Through this framework, the researchers estimated that the rise in COVID deaths in rural areas—which increased from five percent of all rural deaths in 2020 to about 22 percent of all rural deaths by March 2022—and the increase in mortality among the White population explained about 60 percent of the decline in disparities, and the remainder was due to the national decline in deaths among the Black population.
“The emergence of a rural health disadvantage in COVID—as in so many other causes of death—is a significant trend, particularly so since much of this disadvantage seems to be driven by vaccination behavior,” says study coauthor Katherine Hempstead, senior policy advisor at the Robert Wood Johnson Foundation.
The team also observed concerning trends among the American Indian/Alaska Native (AIAN) population. COVID deaths for this group appeared to increase at the national level during the Delta and Omicron waves, in both urban and rural areas.
“American Indian/Alaska Native populations tend to have poorer health outcomes across many health conditions compared to other races/ethnicities,” says Elaine Nsoesie, associate professor of global health. “It is extremely important for public health officials to co-design with these communities and invest in targeted and effective interventions to reduce the burden of COVID and other health conditions.”
Several social, political, geographical, and structural factors may contribute to these shifts in COVID mortality rates. Vaccination and booster rates play a central role—the researchers say the politicized nature of vaccines likely led to lower uptake of the primary series among White and rural people, and Black, Hispanic, and AIAN people have received substantially fewer boosters than White people. Rural residents also experience greater rates of chronic diseases, a risk factor for severe COVID infection, as well as greater difficulty accessing care.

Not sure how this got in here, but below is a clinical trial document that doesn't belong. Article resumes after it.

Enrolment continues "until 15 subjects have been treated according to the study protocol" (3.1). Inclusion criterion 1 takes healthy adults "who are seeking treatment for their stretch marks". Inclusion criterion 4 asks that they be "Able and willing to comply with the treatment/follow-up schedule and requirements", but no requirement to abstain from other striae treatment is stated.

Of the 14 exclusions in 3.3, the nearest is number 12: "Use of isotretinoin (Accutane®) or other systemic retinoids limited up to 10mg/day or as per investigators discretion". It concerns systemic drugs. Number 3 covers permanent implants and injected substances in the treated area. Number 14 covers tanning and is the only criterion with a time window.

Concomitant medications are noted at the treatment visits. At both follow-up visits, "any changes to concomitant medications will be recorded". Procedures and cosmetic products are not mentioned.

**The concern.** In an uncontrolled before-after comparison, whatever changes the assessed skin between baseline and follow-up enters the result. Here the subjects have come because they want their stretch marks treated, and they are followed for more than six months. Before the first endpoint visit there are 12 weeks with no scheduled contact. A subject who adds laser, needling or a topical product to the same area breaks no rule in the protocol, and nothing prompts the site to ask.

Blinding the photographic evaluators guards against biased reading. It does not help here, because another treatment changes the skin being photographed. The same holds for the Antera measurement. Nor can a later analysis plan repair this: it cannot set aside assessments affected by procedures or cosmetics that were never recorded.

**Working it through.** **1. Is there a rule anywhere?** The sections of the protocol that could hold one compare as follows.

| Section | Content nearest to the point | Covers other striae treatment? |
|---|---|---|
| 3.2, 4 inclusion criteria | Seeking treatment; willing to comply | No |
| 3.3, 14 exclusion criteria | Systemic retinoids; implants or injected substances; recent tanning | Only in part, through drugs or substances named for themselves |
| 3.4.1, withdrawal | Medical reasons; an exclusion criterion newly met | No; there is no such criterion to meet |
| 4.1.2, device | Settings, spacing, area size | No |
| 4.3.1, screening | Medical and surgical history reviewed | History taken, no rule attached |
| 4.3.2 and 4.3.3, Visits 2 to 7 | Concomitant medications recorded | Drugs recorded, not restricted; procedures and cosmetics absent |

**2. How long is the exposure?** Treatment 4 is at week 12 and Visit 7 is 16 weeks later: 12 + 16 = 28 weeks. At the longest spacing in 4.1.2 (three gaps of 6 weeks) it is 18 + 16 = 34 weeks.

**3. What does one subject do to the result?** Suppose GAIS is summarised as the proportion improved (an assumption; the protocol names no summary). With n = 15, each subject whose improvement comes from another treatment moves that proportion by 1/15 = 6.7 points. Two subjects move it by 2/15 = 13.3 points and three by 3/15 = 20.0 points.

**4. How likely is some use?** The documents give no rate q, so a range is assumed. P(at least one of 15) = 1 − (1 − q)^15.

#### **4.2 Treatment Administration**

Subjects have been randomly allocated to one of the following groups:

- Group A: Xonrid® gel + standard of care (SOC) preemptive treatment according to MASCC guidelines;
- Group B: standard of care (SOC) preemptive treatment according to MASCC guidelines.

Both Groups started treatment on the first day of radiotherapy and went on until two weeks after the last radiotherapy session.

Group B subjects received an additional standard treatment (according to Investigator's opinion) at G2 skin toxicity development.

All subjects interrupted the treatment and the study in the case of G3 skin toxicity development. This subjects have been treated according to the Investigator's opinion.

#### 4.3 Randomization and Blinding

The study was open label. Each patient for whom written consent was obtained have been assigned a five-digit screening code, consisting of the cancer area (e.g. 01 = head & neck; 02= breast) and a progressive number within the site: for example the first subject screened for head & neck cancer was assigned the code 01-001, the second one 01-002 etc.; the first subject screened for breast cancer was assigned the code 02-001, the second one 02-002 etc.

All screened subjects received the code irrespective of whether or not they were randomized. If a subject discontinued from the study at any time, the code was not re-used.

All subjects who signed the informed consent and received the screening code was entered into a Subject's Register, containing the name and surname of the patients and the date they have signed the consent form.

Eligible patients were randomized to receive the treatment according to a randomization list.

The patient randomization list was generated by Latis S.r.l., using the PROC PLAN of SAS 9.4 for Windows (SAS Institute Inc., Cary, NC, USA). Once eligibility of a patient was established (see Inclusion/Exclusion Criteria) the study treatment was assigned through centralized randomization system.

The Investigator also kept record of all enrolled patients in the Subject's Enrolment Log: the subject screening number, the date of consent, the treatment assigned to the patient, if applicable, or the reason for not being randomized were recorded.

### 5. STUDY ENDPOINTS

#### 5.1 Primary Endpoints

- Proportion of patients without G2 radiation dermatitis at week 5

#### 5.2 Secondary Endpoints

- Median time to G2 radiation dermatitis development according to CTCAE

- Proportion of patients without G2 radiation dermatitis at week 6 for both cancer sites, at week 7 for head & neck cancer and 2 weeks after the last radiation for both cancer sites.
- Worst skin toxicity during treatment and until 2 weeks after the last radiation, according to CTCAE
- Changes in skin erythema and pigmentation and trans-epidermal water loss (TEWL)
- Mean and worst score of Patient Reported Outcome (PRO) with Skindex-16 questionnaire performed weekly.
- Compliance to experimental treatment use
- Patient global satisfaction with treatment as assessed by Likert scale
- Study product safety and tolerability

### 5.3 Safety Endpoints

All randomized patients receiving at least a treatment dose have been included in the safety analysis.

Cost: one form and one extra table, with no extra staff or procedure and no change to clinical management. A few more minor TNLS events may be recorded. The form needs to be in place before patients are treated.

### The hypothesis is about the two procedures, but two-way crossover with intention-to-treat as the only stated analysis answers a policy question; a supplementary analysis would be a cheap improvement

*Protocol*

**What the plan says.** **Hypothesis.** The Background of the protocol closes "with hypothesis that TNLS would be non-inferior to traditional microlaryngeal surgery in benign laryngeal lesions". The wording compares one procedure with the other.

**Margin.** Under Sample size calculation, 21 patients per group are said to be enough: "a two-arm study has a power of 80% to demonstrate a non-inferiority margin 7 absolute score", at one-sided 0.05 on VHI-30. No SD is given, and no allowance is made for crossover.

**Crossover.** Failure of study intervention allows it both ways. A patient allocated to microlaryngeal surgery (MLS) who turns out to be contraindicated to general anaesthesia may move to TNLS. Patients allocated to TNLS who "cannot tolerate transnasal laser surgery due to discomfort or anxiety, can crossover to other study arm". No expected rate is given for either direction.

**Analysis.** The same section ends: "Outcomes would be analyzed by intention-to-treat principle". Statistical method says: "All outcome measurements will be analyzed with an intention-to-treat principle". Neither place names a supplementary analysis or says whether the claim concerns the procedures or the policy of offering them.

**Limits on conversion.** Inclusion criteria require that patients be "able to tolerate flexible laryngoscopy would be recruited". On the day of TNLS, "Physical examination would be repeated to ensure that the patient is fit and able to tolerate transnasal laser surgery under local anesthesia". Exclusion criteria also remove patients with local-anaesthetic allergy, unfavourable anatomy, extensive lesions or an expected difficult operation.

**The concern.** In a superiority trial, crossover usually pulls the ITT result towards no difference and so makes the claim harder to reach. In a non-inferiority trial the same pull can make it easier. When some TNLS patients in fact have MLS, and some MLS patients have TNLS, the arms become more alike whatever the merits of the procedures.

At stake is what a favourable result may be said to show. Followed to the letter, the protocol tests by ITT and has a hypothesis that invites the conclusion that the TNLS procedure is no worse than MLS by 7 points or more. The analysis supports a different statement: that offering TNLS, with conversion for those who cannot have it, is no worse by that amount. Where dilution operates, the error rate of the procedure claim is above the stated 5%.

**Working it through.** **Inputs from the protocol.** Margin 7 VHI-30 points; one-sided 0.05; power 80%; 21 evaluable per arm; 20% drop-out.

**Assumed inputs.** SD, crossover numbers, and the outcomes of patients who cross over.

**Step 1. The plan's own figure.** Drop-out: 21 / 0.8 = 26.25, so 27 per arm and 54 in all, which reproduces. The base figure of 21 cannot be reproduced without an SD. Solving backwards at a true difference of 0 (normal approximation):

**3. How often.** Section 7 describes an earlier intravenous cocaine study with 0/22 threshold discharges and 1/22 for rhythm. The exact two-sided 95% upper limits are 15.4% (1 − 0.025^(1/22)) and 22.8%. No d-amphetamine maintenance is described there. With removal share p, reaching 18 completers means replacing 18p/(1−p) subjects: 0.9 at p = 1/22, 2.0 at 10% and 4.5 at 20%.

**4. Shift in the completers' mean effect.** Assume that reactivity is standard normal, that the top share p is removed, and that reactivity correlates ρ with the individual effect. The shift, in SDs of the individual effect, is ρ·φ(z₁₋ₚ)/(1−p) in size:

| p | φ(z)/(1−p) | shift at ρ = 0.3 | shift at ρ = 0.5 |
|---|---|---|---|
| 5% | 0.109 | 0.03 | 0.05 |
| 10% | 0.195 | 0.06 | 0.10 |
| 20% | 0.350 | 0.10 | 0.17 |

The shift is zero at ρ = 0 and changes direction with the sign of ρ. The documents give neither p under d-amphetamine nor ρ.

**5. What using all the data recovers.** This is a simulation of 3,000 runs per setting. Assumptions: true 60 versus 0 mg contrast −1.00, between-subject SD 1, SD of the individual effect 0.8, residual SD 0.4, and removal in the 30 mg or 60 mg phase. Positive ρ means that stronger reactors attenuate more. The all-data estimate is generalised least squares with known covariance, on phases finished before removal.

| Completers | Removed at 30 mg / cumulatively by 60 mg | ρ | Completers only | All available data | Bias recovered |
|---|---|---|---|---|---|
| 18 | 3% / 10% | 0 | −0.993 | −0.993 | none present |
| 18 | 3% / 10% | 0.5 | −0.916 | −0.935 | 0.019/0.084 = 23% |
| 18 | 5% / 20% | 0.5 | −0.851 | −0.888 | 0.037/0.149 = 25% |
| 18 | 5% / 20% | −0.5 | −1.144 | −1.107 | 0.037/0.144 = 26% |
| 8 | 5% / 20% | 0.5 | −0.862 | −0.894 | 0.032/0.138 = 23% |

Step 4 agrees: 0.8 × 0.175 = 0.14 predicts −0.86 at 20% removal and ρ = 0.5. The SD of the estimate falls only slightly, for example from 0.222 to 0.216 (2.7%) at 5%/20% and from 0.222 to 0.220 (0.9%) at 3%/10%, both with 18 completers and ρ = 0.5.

“The social and structural determinants of health that have contributed to the racial and ethnic disparities in mortality observed during the pandemic remain largely unaddressed,” says study first author Dielle Lundberg, research assistant at BUSPH and doctoral student at the University of Washington School of Public Health. “Ongoing work to address these determinants of health, along with increased efforts to ensure booster uptake in rural communities, especially among older adults, are still urgently needed.”
The researchers also urge community investments and policy changes that will remove social and economic barriers largely driven by structural racism, increase access to community resources, and close the racial health equity gap.
“These results underscore COVID’s ongoing toll, even in the vaccinated era,” says study co-author Elizabeth Wrigley-Field, assistant professor of sociology at the University of Minnesota College of Liberal Arts. “Full protection can’t rest only on vaccination or other choices that individuals can make—it also means social policies such as paid sick leave, new standards for indoor air quality in workplaces and schools, and expanding and diversifying the healthcare workforce, especially in rural areas.”
Coauthors of the study include Maria Glymour, incoming chair of the Department of Epidemiology, Rafeya Raquib, research fellow in the Department of Global Health, and researchers from Boston University College of Arts & Sciences, Boston University Center for Antiracist Research, The University of Pennsylvania, University of California, San Francisco and Santa Cruz, Stanford University, and the Massachusetts Institute of Technology.